Thank you for your comment and the compliment, too. Actually, I get a lot of spam, and I get tired of dealing with it when I’m writing and sometimes I close comments for a while. Thanks for your persistence and patience. My post about Neumann’s concept of centroversion was intended to poke fun at materialist philosophy, and the satire was maybe a little too subtle for anyone unfamiliar with my sense of humor. I thought it might be and am considering re-writing it, because I think Neumann was a brilliant and intuitive psychologist who carried Jung’s work forward impressively. Sorry about the confusion; it was my off-beat viewpoint, and I could have written it much better. I think your last statements show your grasp of it; however, I would like to add that our focus on objects can only be balanced by an introverted appeal inwardly. We are the ones who create the changes, the objects, the technology, and I think it’s important that we try to understand the reasons and the purposes behind it — as symbols of psychic needs. This is the reason I value Neumann’s work so much: he widened Jung’s concept of the Self through his centroversion and elaborated it as a regulating and balancing function. His concern was that when it’s repressed and remains unconscious through the exclusive focus on objects (science and technology), we lose connection with inner values and a primitive mass psyche re-emerges though in regressive and destructive form.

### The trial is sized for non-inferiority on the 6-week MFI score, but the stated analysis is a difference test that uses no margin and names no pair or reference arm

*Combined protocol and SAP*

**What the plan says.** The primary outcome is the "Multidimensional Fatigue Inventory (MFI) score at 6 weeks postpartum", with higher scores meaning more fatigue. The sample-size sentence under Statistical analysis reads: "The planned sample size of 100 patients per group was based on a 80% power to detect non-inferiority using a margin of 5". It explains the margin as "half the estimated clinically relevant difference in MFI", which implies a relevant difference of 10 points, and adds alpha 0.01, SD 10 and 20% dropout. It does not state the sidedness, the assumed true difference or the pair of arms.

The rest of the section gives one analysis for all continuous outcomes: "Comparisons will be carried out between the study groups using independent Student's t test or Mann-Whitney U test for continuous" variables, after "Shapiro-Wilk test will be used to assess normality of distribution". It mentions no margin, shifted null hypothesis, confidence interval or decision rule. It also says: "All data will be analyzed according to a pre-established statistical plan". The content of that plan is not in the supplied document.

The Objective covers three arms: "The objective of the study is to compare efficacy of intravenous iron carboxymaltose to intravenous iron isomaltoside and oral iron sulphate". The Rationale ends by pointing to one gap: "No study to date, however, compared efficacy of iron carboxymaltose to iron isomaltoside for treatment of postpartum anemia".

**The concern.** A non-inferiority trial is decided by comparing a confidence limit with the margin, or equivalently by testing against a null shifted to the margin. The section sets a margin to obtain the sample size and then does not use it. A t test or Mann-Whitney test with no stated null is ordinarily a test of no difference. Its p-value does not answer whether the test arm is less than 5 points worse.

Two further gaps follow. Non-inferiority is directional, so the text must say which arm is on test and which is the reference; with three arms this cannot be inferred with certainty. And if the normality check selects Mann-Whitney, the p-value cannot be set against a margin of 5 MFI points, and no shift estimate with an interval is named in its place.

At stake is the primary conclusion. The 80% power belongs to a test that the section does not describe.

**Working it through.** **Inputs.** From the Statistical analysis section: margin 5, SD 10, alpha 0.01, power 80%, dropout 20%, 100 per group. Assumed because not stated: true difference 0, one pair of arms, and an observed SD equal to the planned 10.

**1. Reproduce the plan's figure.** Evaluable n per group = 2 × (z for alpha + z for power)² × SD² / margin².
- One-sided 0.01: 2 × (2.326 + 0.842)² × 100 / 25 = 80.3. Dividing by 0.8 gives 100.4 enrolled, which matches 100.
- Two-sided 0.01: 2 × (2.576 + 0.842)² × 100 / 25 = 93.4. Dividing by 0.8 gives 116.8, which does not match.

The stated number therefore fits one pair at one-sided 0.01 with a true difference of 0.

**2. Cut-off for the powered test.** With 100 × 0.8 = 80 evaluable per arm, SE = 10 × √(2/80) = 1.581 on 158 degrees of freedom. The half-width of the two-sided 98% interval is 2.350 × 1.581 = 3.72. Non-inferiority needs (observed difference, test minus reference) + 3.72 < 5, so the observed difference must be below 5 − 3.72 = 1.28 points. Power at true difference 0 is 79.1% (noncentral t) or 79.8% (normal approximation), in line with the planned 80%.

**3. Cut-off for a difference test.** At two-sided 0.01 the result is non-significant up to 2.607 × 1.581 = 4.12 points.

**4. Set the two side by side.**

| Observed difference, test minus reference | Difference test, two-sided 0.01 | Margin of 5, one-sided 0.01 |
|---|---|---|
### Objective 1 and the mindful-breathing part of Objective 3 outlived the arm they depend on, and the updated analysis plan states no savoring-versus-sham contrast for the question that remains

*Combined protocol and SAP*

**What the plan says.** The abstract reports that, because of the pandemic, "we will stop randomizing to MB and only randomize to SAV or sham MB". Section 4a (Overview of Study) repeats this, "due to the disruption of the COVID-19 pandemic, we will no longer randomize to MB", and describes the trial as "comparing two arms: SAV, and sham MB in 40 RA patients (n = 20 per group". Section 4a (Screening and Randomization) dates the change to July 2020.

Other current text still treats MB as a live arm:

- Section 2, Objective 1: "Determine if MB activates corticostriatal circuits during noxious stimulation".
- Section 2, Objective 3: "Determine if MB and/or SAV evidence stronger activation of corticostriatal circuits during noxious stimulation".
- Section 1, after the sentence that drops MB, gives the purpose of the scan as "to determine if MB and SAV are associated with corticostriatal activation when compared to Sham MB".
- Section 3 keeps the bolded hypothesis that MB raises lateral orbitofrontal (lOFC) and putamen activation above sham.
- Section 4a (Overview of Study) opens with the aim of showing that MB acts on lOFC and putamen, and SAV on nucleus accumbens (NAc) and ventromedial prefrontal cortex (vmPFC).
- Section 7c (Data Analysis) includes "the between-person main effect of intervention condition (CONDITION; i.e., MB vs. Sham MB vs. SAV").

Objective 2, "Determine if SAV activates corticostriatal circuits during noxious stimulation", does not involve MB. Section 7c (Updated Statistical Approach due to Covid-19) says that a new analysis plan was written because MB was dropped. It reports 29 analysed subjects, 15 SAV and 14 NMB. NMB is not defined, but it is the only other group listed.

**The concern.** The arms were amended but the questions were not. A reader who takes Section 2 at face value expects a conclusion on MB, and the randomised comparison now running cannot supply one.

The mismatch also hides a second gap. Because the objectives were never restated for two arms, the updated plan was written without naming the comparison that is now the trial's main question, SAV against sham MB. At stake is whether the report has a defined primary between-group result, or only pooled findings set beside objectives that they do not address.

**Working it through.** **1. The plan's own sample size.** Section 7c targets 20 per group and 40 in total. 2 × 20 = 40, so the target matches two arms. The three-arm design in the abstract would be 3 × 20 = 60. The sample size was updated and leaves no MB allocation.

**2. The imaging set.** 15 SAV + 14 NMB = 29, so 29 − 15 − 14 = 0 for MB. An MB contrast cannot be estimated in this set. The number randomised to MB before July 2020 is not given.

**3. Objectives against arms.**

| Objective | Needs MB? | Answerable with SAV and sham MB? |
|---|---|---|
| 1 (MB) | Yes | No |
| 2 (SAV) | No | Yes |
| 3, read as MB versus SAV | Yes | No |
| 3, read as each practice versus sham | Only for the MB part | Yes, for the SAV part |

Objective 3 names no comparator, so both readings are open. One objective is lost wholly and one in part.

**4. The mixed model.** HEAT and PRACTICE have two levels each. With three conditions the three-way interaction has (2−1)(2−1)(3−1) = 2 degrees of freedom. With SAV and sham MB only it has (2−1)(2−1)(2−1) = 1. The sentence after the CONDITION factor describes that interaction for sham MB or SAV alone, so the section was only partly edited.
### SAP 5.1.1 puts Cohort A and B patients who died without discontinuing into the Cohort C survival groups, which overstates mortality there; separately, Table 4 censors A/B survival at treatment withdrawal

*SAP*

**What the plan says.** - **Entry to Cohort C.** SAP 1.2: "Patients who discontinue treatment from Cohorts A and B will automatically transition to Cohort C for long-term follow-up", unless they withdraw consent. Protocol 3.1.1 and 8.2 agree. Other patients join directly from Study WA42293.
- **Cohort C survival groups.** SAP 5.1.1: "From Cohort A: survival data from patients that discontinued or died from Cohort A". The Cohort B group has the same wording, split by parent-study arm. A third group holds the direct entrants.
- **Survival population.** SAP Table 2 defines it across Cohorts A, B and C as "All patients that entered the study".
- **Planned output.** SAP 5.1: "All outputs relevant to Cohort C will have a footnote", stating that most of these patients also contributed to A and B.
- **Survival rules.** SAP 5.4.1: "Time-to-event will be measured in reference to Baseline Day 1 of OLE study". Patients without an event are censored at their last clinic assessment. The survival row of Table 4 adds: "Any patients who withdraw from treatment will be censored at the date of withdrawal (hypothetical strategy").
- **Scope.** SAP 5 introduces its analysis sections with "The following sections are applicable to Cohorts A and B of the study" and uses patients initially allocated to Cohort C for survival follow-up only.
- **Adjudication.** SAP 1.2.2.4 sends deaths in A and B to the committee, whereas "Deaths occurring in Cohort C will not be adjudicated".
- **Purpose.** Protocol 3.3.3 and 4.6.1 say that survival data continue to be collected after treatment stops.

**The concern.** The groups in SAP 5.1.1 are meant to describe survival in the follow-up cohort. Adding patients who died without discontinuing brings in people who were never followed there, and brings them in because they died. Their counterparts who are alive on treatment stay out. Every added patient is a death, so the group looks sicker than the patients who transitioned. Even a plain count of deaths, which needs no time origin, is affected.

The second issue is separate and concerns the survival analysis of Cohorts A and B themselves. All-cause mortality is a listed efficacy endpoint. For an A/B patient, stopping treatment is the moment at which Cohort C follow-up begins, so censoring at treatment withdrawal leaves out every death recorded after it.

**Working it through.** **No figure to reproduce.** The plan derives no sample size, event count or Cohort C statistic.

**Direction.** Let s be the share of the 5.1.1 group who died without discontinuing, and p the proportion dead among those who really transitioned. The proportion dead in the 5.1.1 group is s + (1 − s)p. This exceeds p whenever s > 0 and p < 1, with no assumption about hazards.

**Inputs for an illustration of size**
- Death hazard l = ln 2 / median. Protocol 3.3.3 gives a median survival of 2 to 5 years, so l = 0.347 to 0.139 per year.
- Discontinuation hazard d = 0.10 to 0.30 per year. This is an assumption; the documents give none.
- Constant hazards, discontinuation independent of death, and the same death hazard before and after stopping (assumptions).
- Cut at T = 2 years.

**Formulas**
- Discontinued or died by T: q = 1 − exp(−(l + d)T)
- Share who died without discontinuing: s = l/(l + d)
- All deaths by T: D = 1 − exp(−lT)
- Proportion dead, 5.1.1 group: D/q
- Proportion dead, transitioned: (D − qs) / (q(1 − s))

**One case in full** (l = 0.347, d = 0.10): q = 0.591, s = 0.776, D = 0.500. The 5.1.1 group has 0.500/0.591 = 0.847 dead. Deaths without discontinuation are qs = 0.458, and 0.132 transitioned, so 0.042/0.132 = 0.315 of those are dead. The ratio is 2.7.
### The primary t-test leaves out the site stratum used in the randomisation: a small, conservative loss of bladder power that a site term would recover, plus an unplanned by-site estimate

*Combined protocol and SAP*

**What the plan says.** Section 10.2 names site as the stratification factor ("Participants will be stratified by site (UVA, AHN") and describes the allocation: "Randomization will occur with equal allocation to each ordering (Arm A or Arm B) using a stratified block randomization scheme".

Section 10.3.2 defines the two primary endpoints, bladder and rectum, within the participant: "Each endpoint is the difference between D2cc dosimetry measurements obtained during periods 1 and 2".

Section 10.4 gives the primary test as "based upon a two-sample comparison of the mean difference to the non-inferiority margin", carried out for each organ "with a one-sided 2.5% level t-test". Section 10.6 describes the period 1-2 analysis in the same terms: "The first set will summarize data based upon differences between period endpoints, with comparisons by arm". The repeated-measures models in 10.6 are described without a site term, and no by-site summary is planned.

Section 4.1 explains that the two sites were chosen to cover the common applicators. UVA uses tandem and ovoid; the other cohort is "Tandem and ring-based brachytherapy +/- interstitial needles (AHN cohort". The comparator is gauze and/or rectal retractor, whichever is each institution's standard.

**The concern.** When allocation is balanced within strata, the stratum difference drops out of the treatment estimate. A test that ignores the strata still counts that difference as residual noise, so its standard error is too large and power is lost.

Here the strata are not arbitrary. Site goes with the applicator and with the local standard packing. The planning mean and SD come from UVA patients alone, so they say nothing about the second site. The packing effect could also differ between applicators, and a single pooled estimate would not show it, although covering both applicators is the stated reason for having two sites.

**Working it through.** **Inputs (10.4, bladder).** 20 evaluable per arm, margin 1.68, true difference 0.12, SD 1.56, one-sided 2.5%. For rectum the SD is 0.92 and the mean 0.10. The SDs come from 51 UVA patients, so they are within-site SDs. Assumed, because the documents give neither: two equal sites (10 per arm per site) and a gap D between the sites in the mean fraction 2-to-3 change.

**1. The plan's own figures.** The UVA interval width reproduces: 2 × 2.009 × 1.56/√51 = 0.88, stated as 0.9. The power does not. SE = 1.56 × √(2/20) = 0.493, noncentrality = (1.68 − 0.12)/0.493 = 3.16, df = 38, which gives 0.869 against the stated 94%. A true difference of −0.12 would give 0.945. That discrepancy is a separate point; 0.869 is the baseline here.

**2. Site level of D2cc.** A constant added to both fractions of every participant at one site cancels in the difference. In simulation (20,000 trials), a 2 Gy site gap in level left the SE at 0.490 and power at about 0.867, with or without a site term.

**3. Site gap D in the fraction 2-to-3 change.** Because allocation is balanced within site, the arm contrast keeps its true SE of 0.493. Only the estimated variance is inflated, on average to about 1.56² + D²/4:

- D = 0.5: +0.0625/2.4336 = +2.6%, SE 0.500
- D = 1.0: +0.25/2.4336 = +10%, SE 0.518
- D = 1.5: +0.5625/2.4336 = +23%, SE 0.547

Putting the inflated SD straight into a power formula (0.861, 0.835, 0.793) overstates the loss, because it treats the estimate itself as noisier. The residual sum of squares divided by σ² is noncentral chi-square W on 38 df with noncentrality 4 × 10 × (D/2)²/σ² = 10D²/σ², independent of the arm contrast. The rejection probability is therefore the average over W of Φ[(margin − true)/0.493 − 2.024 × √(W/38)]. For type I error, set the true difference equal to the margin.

Thanks so much for your reply,
      Evan

      • Ted

        >> and the satire was maybe a little too subtle for anyone unfamiliar with my sense of humor…